A non-profit group is warning that the New Brunswick government needs to do more to address the province’s feral cat population.
Cat Rescue Maritimes (CARMA) operates throughout the region to capture and then spay, neuter, re-home or release feral cats.
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Spokesperson Nancy Vanderhorst says feral cats are already starting to breed due to the mild winter this year.
“This year they are going to have three litters and then those three litters are going to be breeding next year. That’s the reality of it,” she said.
CARMA spays or neuters about 2,000 cats in New Brunswick each year, and Vanderhorst says the province to better confront what is a growing problem.
“We don’t get any government funding,” she said. “Any money that we make, we’ve been out there begging with our penny jars.”
Many municipalities try to control the problem by capturing feral cats and euthanizing them, which Vanderhorst says is cruel.
“Feral or not feral, every life matters. I would not go and get a bird and kill a bird because it’s a feral bird,” she said.
Outgoing New Brunswick SPCA executive director Hilary Howes says feral cats are the top animal control issue in the province.
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“The number of feral cat colonies is expanding everywhere and we are getting more and more calls from municipalities saying that it’s a real problem in their area,” he said.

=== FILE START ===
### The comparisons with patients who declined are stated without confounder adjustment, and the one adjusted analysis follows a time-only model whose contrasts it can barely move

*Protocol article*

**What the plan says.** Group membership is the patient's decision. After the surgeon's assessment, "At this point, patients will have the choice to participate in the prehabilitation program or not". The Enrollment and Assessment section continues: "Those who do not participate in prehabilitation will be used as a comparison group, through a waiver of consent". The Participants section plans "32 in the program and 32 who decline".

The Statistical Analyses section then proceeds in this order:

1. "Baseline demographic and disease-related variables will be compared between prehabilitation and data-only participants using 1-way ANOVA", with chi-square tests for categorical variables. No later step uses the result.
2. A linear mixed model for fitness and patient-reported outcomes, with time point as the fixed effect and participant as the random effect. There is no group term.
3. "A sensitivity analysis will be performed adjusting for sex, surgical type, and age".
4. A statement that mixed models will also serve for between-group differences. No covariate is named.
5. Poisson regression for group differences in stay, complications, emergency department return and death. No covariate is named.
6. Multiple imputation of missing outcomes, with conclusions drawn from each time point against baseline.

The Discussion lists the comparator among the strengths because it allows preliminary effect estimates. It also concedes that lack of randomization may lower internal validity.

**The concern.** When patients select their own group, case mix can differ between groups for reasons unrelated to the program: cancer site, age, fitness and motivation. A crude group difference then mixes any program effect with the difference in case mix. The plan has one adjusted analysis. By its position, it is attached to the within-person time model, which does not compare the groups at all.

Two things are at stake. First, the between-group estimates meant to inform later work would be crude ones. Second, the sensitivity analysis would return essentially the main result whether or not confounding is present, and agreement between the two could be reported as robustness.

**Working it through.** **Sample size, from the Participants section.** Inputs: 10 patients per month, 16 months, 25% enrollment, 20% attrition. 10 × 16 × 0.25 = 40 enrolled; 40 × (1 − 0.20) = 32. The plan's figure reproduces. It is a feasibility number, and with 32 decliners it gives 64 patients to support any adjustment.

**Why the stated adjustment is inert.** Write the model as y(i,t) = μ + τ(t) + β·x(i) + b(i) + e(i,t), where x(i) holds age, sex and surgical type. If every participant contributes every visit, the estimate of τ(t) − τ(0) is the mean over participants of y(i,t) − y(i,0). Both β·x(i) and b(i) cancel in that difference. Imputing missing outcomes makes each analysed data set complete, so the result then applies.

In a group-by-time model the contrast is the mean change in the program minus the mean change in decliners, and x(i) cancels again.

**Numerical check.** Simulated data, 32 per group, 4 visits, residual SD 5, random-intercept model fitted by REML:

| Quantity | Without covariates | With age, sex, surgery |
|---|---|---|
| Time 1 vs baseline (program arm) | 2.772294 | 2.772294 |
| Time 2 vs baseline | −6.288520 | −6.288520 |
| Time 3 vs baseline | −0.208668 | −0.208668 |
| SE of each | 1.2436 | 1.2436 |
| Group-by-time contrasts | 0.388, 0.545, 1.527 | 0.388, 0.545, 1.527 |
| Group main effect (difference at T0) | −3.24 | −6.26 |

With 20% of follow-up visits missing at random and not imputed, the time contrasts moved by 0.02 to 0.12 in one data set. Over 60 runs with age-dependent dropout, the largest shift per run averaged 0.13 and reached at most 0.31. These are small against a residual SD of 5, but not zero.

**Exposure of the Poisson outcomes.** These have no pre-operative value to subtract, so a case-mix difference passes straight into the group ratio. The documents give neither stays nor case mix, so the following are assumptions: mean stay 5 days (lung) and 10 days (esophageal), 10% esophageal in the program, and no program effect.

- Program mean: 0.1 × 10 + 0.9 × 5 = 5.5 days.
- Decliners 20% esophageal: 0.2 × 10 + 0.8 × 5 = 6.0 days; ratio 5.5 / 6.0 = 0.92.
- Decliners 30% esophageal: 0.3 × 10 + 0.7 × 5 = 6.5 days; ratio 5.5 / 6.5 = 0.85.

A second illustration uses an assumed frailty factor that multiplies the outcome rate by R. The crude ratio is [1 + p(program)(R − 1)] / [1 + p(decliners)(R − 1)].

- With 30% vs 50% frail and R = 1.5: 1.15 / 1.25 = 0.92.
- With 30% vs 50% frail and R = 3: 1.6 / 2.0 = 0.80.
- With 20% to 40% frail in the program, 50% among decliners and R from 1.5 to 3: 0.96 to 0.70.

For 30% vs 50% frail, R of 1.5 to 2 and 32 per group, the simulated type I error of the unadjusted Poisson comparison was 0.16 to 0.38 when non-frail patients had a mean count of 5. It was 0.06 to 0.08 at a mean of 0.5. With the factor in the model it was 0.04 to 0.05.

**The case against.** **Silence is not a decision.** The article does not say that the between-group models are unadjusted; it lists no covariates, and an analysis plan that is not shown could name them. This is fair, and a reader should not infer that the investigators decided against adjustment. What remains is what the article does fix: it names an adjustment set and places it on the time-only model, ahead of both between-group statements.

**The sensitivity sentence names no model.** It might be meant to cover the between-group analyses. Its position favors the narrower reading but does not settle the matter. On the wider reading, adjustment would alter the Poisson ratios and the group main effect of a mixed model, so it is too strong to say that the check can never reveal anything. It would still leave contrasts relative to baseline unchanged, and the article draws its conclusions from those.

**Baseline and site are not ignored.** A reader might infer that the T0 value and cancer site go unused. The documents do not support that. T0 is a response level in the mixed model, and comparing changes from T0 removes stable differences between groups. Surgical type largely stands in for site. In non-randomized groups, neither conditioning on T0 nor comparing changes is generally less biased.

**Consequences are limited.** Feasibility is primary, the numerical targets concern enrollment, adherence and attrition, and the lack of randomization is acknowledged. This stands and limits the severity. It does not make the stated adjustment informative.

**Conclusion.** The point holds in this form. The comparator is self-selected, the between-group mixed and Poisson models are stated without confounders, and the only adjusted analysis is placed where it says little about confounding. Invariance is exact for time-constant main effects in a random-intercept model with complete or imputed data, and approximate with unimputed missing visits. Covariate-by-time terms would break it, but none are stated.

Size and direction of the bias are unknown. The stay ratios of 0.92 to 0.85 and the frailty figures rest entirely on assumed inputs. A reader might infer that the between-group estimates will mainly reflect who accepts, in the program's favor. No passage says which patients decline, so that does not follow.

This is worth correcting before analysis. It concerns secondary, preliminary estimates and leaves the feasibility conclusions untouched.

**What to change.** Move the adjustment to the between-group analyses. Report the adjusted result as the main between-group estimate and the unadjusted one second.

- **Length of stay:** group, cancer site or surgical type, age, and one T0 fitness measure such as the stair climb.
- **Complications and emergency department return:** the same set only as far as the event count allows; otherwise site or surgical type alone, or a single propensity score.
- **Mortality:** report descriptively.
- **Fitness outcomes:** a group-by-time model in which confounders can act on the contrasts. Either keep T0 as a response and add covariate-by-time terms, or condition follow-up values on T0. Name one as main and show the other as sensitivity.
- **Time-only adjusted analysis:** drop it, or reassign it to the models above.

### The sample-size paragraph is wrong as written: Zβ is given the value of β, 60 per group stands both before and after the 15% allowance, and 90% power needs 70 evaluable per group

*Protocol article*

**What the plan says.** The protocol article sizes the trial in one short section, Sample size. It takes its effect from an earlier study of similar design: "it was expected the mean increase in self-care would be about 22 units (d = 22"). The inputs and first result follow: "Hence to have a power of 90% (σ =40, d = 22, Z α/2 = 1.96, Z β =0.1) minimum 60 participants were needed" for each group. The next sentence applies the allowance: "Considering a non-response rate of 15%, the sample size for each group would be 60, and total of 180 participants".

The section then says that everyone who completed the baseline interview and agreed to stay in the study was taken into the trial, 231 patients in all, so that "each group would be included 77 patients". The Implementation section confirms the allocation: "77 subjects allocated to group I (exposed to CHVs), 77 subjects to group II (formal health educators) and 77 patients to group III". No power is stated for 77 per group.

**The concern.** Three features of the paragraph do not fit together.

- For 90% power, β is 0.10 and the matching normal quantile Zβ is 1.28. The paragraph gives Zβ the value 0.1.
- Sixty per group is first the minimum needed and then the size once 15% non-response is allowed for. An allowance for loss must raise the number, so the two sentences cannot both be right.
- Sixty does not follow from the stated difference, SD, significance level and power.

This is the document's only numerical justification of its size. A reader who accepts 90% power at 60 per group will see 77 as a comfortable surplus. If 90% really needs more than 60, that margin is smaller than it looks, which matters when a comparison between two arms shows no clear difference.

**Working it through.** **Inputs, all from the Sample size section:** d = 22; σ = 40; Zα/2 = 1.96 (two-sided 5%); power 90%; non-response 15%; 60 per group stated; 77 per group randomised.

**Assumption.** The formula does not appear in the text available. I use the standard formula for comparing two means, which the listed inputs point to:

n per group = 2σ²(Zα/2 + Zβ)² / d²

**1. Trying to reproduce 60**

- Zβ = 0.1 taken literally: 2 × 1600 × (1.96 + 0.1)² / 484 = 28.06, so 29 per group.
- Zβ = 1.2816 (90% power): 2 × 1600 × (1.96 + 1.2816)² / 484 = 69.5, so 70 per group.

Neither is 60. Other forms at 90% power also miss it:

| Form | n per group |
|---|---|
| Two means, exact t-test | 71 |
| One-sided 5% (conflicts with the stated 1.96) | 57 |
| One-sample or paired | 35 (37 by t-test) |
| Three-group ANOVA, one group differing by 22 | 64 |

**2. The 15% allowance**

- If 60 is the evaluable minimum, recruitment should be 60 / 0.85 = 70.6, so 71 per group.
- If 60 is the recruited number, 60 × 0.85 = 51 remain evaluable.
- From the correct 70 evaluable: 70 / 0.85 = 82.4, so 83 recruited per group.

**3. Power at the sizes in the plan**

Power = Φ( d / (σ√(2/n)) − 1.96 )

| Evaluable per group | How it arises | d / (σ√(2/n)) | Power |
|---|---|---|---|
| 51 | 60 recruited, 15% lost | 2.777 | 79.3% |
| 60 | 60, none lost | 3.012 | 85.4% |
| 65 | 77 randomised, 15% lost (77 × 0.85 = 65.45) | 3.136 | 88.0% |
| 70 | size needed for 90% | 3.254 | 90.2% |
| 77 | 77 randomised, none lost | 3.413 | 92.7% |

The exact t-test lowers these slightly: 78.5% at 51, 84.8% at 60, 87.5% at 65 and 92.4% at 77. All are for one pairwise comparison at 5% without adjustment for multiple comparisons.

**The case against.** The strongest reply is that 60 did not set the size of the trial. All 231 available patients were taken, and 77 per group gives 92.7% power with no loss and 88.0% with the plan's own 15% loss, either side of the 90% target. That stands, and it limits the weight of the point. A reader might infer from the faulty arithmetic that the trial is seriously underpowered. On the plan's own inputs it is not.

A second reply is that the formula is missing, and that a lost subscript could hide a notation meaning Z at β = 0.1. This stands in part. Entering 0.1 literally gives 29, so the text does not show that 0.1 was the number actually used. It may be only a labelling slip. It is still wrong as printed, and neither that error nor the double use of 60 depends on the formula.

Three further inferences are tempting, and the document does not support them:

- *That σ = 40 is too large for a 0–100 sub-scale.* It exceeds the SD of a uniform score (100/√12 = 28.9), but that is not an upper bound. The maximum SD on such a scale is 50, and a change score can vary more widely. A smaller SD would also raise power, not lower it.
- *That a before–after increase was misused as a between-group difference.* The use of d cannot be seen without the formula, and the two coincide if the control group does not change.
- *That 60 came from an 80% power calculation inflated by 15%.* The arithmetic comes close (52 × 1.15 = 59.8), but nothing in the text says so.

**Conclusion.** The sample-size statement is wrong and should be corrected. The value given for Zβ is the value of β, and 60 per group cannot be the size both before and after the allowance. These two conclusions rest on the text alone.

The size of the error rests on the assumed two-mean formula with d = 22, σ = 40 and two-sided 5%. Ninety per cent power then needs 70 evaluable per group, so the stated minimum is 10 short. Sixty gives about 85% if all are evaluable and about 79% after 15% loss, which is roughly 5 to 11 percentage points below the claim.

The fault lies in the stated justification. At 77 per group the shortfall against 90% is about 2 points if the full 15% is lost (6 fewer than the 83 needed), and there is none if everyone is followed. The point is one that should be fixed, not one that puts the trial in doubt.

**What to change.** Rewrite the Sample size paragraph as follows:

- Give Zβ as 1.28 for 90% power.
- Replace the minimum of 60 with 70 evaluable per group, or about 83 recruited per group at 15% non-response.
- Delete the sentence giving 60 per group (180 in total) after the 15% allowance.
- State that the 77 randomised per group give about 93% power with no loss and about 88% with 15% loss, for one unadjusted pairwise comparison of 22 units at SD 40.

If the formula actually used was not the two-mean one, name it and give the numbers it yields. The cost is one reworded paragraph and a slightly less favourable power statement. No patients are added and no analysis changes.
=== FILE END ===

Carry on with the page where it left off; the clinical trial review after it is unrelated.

Howes says pet owners can help control the population by having their cats spayed or neutered, although that can be a financial burden for some people,
“We need some low-cost spay and neuter clinics in this province so that low-income families can still afford to have their animals spay or neutered, and still benefit form having a pet,” he said.
Riverview resident Dan McGaw tries to keep the feral felines in his neighbourhood from starving to death in winter.
“I think the feral cat problem is created by people that abandon cats or let their cats stay un-neutered, and then we have this rash of cats,” he said.
He says the province needs to find a humane way to deal with the ballooning population.
“If there was some way that the province could make it a benefit to the veterinarians tax-wise, or co-pay-wise, then it might work,” he said. “If something could be done, it could save an awful lot of problems for an awful lot of people.”